Elf Warfare Osprey Publishing

Book Retort: Elf Warfare

The Elegantly Deadly Dance that is Elf Warfare

Written by John Diffley

I’ll admit upfront, I have been a longtime fan of Osprey Publishing, especially their historical warfare series.  However, a few years back they started to offer Fantasy and Sci-Fi titles as well, and then branched out into wargames, and I fell in love all over again.  One of their newest offerings is Elf Warfare by the accomplished war game designer, Chris Pramas.  Readers may know him from his Dragon Age RPG, Warhammer Fantasy RPG (2nd ed.), his publishing company Green Ronin, or from the time he spent as Creative Director for Wizards of the Coast and Flying Lab Software.  Once again, his genius shines through in this work suitable as fluff for any number of war games rules, including Osprey’s own Dragon Rampant or Frostgrave if one wished to bring in Elves; more on this later.

Elf Warfare is the third book in an ongoing “Open Book” series of fantasy based Warfare books, by the same author, with the Dwarf Warfare and Orc Warfare books already released.

To start with, Chris offers a unique look at the Elven kindreds, set up using the East Asian version of the five elements: Earth, Fire, Metal, Water and Wood.  From the Gold Elves, to High Elves; from the Wood Elves to the Sea Elves (who dwell, not underwater, but alongside or atop it, so sub clans of River or Lake Elves exist); and finally, to the Splintered Earth Elves, made up of the Moon Elves and their traitorous kin.  Each branch of this Elven family, including that sixth splinter group who will be familiar to all who have played most any Fantasy RPG, especially D&D and Pathfinder, or knows the Nordic myths.  The Kindred section explains each kindred in depth from how they act and where they like to live, but also how they interact with their fellow Kindreds.  They may differ drastically in approach to life, but enemies of the Elves soon learn that an enemy of one is generally an enemy to all, especially the Orcs (who also have their own book by Osprey.) They are well-thought-out, wonderfully described and ready to add flavor to any war game or role-playing game.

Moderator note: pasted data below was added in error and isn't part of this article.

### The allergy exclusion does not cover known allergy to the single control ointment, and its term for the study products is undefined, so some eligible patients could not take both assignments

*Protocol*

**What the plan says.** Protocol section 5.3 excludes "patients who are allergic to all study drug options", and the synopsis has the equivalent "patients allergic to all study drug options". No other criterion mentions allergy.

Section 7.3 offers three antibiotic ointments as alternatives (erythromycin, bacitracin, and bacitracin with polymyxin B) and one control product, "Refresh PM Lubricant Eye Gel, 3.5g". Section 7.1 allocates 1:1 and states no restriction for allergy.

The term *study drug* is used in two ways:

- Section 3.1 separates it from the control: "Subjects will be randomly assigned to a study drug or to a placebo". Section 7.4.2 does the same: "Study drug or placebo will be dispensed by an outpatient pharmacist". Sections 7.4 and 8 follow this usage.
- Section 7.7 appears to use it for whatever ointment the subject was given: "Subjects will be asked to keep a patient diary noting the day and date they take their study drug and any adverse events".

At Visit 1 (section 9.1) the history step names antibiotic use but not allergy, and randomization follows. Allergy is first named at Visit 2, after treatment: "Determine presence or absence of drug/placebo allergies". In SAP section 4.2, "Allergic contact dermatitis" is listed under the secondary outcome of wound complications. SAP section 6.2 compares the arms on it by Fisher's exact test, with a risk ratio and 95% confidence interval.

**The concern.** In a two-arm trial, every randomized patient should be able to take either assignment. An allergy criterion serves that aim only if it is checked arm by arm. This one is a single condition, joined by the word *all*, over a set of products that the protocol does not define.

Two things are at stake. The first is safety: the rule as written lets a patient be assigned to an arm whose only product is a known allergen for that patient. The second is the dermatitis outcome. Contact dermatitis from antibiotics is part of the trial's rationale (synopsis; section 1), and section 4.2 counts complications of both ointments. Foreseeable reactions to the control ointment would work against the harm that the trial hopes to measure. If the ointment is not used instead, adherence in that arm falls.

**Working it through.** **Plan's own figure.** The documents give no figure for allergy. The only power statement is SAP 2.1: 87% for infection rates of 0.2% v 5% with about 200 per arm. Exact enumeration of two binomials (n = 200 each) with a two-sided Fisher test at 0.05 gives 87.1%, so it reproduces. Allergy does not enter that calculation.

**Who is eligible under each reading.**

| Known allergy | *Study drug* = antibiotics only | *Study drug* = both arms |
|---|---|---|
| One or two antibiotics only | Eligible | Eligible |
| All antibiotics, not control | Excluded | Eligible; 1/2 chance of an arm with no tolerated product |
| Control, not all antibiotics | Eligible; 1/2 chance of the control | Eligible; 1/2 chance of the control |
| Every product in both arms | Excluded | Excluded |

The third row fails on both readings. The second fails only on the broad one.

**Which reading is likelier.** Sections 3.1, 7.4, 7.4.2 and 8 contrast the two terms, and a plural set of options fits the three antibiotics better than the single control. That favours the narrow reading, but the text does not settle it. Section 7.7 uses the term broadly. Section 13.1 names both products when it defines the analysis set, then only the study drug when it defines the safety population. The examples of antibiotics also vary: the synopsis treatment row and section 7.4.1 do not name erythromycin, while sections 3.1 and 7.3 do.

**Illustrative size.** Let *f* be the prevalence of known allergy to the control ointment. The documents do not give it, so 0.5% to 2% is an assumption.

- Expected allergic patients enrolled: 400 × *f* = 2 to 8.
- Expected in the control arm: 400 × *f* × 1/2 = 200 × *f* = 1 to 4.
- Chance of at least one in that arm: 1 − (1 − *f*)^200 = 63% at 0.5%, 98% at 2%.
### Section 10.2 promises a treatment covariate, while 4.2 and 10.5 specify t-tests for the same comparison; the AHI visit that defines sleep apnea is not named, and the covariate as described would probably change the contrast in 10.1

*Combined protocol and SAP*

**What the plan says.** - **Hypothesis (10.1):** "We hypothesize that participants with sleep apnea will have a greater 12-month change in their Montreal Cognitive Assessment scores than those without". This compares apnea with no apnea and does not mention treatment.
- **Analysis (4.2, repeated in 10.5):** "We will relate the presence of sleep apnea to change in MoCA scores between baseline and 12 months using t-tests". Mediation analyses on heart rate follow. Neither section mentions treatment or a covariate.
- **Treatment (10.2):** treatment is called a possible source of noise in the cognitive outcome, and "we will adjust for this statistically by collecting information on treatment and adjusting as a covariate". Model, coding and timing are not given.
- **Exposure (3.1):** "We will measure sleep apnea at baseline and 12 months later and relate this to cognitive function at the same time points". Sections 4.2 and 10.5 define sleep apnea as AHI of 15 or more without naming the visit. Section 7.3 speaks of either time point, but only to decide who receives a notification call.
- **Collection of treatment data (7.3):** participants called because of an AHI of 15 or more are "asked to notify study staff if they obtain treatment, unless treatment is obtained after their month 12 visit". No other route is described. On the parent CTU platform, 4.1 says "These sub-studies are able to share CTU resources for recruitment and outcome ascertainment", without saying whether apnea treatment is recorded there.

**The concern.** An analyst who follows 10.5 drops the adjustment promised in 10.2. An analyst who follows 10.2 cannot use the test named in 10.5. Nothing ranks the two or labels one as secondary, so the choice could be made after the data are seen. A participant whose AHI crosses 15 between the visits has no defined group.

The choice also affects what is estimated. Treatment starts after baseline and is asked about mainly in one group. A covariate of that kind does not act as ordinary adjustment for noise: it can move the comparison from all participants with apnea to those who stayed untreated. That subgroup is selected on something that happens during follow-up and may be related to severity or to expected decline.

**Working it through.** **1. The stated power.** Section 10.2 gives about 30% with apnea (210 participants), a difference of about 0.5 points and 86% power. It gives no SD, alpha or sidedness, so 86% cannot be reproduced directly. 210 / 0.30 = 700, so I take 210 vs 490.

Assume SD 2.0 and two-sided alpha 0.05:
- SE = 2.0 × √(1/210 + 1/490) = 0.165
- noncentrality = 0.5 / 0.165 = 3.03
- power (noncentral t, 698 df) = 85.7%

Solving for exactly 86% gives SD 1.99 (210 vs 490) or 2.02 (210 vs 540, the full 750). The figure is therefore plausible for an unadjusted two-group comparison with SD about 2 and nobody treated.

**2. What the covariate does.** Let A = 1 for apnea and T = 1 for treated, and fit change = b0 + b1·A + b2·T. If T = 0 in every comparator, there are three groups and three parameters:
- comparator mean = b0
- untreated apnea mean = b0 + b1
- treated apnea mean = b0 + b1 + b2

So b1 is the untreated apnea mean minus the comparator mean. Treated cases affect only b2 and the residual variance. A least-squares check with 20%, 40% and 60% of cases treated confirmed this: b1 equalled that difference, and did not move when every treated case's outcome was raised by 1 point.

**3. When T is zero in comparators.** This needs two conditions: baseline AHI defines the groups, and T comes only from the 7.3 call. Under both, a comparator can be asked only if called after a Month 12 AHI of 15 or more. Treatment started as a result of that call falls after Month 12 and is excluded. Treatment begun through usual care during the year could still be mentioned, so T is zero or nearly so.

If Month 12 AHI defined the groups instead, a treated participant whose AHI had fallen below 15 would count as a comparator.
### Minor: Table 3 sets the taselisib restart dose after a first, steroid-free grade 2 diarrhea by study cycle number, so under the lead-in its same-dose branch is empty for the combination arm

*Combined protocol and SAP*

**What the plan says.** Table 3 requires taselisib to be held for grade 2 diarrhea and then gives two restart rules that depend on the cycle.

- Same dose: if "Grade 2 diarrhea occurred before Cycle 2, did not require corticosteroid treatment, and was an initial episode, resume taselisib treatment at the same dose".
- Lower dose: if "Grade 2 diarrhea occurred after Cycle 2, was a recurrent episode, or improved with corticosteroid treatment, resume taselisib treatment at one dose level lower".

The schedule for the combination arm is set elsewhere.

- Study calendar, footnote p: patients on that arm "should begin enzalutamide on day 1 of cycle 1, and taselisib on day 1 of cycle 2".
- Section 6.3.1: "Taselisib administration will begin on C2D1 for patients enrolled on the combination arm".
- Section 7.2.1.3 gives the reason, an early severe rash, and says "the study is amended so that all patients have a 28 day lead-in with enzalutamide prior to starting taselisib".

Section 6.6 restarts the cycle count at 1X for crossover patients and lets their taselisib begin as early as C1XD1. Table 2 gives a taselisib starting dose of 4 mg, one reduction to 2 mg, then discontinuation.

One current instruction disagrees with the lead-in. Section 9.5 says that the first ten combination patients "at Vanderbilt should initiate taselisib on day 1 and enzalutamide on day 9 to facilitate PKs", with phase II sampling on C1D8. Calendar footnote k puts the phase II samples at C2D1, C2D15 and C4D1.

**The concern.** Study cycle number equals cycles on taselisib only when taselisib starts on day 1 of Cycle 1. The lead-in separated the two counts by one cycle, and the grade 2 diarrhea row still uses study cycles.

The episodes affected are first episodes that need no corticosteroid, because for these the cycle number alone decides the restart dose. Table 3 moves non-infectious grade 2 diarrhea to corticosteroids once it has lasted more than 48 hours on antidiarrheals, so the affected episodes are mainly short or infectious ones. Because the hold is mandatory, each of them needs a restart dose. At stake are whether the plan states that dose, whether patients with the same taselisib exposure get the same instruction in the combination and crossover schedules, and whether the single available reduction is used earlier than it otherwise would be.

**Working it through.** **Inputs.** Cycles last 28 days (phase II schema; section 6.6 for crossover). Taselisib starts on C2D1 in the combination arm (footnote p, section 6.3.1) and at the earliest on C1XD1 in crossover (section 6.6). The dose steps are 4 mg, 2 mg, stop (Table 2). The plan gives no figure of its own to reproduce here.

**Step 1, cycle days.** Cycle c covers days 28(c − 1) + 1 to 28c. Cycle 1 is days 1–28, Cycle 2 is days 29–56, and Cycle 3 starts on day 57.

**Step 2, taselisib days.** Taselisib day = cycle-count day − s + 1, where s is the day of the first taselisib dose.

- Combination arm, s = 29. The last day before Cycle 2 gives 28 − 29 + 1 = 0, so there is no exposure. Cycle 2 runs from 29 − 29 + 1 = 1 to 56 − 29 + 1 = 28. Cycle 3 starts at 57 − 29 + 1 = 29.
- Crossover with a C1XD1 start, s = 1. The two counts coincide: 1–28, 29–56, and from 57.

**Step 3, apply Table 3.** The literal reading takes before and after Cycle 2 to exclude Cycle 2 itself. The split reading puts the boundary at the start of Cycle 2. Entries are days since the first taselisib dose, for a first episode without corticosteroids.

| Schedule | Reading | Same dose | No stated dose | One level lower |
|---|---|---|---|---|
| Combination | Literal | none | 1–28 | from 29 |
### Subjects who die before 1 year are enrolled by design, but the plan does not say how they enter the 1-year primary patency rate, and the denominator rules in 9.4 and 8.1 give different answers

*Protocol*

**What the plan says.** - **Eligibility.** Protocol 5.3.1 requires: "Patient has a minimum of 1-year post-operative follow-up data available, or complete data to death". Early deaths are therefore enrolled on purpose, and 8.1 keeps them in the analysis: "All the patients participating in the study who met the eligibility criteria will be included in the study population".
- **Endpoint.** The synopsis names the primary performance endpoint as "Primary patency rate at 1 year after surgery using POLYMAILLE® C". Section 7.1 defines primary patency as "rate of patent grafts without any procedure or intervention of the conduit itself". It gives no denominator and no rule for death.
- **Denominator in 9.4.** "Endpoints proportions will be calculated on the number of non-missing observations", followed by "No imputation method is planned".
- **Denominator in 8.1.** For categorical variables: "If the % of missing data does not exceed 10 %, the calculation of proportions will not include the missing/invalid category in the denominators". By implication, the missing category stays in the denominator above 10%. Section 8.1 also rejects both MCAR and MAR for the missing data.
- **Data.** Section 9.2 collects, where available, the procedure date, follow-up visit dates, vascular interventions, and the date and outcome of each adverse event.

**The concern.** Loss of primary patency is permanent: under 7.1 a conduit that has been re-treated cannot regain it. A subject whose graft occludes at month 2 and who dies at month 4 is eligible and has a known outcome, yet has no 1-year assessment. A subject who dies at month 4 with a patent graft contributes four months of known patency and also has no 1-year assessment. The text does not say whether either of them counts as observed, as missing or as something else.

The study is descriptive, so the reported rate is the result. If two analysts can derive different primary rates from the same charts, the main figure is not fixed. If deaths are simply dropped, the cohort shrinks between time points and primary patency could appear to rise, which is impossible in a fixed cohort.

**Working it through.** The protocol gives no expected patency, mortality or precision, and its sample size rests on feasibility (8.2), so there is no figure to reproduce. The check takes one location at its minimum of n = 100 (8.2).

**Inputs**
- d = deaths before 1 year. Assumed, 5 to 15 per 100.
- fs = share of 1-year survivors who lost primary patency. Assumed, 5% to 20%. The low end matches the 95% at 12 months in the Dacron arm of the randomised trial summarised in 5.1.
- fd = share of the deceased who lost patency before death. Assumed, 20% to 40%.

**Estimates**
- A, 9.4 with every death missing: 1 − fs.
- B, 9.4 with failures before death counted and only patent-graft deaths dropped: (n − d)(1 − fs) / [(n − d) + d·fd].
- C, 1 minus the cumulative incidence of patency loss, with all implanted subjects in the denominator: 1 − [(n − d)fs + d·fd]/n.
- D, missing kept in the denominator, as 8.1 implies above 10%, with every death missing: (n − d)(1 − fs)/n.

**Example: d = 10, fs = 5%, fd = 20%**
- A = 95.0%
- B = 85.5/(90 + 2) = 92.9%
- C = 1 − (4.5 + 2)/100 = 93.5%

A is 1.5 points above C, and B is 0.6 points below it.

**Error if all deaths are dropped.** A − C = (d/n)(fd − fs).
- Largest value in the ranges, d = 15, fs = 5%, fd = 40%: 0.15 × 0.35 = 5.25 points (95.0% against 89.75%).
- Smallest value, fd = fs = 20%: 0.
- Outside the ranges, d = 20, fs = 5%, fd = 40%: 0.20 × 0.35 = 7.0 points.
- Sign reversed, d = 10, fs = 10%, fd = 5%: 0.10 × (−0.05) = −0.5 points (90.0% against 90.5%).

Chris then goes on to describe, in great detail, the various weapons and troop types common to the Kindreds, including which types are favored by which Kindred.  Naturally, bow wielding archers, horse archers, scouts, and chariot archers take center stage.  However, spear troops, ranging from thrusting spears to long two-handed pike like spears used to keep enemies at bay while the archers whittle away at them also are a mainstay of most armies.  Sword wielding troops, used to sweep through broken lines, in a blur of motion and death, resembling a most beautiful and horrifyingly violent dance best describes them.  Elite greatsword wielding shock troops are also fully described, used by the Gold Elves and High Elves as foot knights who stand ready to enter the fray.